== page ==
Researchers have found that vaccinating infants against rotavirus may help protect the unvaccinated children and adults around them.
In a Centers for Disease Control and Prevention study published in The Journal of Infectious Diseases, there were fewer rotavirus-related hospital admissions after the vaccine was introduced in 2008 than from 2000 to 2008. Ben Lopman, one of the scientists involved in the study, believes this is due to infant vaccinations.
"Our study showed that the burden of rotavirus--severe enough to require hospitalization--in older children and adults is larger than we were previously aware," Lopman said, according to Medical News Today. "And by vaccinating infants, we can indirectly prevent this burden of disease, thereby amplifying public health and economic benefits of infant vaccination."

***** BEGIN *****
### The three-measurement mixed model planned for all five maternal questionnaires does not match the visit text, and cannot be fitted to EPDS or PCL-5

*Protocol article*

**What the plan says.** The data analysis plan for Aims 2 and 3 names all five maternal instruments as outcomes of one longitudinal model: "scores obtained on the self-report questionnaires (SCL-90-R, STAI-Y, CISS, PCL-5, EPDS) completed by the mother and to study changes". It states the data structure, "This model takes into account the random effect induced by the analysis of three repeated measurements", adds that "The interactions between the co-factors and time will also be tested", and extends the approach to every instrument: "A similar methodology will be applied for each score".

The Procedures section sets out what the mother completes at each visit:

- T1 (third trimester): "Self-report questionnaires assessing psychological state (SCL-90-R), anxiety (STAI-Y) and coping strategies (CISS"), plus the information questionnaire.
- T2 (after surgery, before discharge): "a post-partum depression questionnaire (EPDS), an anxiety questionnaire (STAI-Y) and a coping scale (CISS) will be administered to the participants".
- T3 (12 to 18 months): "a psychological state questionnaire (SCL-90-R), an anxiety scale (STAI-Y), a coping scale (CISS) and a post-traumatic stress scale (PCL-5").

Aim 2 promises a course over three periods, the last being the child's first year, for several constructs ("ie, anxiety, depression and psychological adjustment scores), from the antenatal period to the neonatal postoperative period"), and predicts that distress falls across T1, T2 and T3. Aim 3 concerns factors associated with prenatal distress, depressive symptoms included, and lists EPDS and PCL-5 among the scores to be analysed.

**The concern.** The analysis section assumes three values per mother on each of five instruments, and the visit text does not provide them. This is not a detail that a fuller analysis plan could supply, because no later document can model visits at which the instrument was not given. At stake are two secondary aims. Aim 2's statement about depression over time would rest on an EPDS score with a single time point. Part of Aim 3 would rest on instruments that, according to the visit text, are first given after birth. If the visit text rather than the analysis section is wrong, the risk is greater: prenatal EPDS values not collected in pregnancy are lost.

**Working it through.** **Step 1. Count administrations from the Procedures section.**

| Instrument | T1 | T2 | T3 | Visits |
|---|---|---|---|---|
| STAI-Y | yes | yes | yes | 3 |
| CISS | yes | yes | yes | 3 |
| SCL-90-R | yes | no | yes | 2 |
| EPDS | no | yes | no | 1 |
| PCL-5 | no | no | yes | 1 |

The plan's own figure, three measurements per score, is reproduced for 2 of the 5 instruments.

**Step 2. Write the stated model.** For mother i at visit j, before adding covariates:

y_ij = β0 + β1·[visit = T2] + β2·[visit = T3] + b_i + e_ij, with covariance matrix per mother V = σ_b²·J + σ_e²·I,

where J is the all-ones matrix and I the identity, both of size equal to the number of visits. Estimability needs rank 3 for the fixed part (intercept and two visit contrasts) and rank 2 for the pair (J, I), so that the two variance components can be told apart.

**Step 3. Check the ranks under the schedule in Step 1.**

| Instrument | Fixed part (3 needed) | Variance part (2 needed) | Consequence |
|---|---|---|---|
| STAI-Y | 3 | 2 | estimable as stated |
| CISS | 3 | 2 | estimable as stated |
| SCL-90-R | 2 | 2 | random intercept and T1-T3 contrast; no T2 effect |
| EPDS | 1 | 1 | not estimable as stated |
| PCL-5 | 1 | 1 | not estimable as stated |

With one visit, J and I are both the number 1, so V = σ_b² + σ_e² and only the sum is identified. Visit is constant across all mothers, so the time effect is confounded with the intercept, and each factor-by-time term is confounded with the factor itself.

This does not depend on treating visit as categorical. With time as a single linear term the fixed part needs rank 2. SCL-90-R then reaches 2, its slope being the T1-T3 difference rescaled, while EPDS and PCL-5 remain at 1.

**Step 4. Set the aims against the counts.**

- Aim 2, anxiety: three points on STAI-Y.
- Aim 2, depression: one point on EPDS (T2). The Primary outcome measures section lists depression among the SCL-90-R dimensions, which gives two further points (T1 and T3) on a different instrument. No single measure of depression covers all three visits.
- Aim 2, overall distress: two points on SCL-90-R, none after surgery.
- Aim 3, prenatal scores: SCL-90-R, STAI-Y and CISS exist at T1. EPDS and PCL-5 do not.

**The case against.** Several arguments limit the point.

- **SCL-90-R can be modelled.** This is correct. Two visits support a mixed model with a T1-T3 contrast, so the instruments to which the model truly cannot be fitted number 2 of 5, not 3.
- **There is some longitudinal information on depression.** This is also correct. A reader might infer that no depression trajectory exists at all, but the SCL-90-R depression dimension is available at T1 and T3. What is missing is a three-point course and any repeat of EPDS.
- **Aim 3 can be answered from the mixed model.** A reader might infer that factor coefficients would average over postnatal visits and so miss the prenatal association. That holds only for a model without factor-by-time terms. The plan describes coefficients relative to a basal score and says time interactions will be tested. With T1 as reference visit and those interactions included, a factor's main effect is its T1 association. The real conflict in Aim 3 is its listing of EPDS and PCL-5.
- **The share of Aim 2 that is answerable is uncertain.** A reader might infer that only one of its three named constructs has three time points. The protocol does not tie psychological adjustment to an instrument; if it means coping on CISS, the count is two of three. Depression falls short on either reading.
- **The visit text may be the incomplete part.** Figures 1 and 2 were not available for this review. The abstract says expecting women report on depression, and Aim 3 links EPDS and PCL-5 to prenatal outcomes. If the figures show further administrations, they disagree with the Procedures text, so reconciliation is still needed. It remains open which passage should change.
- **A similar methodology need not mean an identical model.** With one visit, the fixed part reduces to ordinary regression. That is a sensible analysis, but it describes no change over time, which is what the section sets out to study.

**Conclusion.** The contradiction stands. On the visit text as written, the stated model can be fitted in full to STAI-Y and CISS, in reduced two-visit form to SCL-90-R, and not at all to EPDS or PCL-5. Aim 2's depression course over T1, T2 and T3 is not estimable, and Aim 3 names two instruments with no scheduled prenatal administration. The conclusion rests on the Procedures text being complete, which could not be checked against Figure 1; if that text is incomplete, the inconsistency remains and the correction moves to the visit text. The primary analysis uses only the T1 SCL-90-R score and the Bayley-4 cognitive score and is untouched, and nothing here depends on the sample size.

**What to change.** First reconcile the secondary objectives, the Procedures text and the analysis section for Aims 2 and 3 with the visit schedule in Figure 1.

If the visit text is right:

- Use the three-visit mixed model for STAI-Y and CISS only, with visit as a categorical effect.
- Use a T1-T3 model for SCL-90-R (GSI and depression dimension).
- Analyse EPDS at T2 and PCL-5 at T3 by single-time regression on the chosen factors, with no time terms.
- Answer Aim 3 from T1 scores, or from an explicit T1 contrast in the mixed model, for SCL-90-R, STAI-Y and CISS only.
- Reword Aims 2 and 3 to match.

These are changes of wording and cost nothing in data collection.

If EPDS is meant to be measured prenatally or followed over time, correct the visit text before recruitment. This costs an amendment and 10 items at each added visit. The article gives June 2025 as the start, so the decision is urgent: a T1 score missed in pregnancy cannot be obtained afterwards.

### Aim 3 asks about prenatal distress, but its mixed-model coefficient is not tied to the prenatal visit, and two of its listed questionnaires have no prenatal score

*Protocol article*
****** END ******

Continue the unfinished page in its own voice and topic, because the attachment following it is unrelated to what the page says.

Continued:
In addition, fewer hospitalized rotavirus patients led to lower overall costs. "We estimate that 15 percent of the total 66,000 averted hospitalizations and 20 percent of the $204 million in averted direct medical costs attributable to the vaccination program were among unvaccinated 5-24 year-olds," according to the study, as quoted by the CBC.